Skip to main content

Tree ID in the Winter

Offering up photo diaries of wildflowers and trees, birds and bugs, and maybe some critters as I wander and learn about the natural beauty of our world.
February 7, 2012

This is a very short version of a Daily Bucket I threatened to do awhile back and then ditched when I realized not too many folks know about the trees I see. Well, it's back... And I was not the only one to think of this. Here's the upcoming program by the Leon County Extension Agency "Deciduous Tree ID in Winter"  

I considered attending but I've been on Stan's hikes before and know the spiel. Also the class is quite large so the field trip may be congested. On the other hand, the class and field hike is mostly women (with a few I know) so that's an added attraction.  Anyway, anyways -- here's a handful of pics with some Tree ID basics.

The Florida Natural Areas Inventory has a detailed list of the natural communities. Recommended reading for anyone heading out for a hike anywhere in Florida. Here are 3 common trees of the upland forest.

Southern Magnolia in front, a young Live Oak leaning back, and a Beech behind them holding onto brown leaves late into winter. The magnolia and beech have smooth bark but their overall branching is different. They also seem to attract different lichens.  Of course, one is evergreen and the other is not. The Live Oak has a noticeable brown tint to it, and like other oaks and hardwoods, the bark fissures get bigger with age.

You may recall me talking of spruce pines. Here's one posing with its small cones and short needles. The bark of younger trees looks more like a hardwood such as hickory or sweetgum.

Loblolly pine - rougher bark, longer needles in bundles of 3 and cones are prickly. The bark is heavy and not flaky like the slash pine that was planted for timber and then spread everywhere.

Last one - sparkleberry, one of my favorite understory trees. Note the red tint and blistered bark. Side branches tend to run up straight striving for light. Strong and lightweight, those branches make the best walking sticks.

I could go on, and on and on, but you get the idea. You don't always need to see the leaves or flowers to identify a tree. With observation and practice one can easily learn other ID points like the bark and overall structure.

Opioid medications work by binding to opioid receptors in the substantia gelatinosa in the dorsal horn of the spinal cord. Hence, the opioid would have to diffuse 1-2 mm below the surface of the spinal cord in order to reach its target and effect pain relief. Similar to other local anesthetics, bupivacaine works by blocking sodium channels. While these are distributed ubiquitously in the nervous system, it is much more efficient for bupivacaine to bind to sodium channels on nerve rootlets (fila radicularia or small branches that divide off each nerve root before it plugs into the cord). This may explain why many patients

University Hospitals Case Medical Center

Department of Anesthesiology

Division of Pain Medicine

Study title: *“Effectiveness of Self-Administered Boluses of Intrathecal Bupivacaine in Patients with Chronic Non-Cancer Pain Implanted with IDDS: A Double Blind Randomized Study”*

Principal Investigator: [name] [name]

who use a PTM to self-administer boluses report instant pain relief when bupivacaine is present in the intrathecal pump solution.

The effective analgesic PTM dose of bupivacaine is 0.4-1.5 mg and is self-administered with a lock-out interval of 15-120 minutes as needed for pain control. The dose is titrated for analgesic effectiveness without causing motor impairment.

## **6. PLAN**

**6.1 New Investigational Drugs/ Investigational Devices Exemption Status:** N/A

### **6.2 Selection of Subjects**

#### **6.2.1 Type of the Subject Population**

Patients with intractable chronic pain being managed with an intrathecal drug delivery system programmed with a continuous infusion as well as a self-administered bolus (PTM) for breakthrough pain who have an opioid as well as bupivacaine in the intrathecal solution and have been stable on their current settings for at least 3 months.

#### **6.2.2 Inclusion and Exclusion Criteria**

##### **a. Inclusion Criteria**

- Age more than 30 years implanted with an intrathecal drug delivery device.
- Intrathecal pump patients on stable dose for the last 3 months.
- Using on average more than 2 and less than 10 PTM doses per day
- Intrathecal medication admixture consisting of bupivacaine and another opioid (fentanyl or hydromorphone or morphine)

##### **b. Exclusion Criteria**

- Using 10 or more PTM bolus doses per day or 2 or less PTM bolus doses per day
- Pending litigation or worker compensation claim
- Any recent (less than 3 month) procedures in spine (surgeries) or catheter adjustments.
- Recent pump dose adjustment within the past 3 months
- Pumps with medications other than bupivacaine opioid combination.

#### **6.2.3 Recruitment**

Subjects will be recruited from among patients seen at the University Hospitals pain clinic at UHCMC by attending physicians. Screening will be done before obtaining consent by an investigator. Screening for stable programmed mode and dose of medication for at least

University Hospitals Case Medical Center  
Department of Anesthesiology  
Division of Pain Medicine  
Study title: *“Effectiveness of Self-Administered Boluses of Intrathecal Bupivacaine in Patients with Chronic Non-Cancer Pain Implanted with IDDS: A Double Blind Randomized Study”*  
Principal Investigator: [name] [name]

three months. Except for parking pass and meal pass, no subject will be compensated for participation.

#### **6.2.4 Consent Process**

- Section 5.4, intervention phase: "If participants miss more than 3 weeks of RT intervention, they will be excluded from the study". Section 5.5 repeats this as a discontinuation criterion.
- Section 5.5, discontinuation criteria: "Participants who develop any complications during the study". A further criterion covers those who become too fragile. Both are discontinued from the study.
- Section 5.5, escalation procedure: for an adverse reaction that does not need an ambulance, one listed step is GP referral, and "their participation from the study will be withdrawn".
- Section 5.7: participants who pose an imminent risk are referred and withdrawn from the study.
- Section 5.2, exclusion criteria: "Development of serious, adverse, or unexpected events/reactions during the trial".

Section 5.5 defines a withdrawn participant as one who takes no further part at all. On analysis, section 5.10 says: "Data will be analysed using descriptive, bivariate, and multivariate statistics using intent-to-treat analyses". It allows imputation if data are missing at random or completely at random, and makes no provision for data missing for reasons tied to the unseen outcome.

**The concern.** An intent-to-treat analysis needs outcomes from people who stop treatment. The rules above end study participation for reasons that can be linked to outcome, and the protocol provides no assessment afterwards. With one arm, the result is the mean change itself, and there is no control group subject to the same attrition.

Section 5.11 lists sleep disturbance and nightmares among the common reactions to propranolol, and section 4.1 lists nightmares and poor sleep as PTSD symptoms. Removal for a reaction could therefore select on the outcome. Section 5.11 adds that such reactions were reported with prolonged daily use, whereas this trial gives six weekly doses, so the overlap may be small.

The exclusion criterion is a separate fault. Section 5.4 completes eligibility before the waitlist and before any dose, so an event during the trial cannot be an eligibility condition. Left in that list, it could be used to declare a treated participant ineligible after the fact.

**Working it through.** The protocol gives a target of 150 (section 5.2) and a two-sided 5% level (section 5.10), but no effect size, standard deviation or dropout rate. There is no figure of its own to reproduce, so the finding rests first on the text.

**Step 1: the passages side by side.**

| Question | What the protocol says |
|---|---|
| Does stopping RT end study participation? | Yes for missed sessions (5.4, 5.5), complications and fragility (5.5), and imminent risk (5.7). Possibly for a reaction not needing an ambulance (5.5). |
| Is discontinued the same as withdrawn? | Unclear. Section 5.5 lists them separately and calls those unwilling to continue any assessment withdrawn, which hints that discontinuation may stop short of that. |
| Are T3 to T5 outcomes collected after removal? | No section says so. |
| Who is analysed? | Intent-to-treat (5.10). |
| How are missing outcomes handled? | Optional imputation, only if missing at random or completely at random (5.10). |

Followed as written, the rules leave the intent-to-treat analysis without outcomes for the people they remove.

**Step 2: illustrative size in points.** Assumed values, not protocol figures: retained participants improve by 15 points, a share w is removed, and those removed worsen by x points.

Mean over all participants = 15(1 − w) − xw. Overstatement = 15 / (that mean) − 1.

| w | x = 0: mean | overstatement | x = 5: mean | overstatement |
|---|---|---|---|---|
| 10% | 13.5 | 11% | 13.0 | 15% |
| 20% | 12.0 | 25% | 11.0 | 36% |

Rainy day here along the Gulf Coast; great day to stay inside and do this diary. Still I did get an early walk before the rain hit - had to check and see if more wild hogs invaded last night. Not good!

So, if you got wild hogs in your neighborhood, if you have a "ken bee" story about being chased by "something", if you have insights about tree identification, you know what to do - tell us!

Your Email has been sent.
You must add at least one tag to this diary before publishing it.

Add keywords that describe this diary. Separate multiple keywords with commas.
Tagging tips - Search For Tags - Browse For Tags


More Tagging tips:

A tag is a way to search for this diary. If someone is searching for "Barack Obama," is this a diary they'd be trying to find?

Use a person's full name, without any title. Senator Obama may become President Obama, and Michelle Obama might run for office.

If your diary covers an election or elected official, use election tags, which are generally the state abbreviation followed by the office. CA-01 is the first district House seat. CA-Sen covers both senate races. NY-GOV covers the New York governor's race.

Tags do not compound: that is, "education reform" is a completely different tag from "education". A tag like "reform" alone is probably not meaningful.

Consider if one or more of these tags fits your diary: Civil Rights, Community, Congress, Culture, Economy, Education, Elections, Energy, Environment, Health Care, International, Labor, Law, Media, Meta, National Security, Science, Transportation, or White House. If your diary is specific to a state, consider adding the state (California, Texas, etc). Keep in mind, though, that there are many wonderful and important diaries that don't fit in any of these tags. Don't worry if yours doesn't.

You can add a private note to this diary when hotlisting it:
Are you sure you want to remove this diary from your hotlist?
Are you sure you want to remove your recommendation? You can only recommend a diary once, so you will not be able to re-recommend it afterwards.
Rescue this diary, and add a note:
Are you sure you want to remove this diary from Rescue?
Choose where to republish this diary. The diary will be added to the queue for that group. Publish it from the queue to make it appear.

You must be a member of a group to use this feature.

Add a quick update to your diary without changing the diary itself:
Are you sure you want to remove this diary?
(The diary will be removed from the site and returned to your drafts for further editing.)
(The diary will be removed.)
Are you sure you want to save these changes to the published diary?

Comment Preferences

Subscribe or Donate to support Daily Kos.

Click here for the mobile view of the site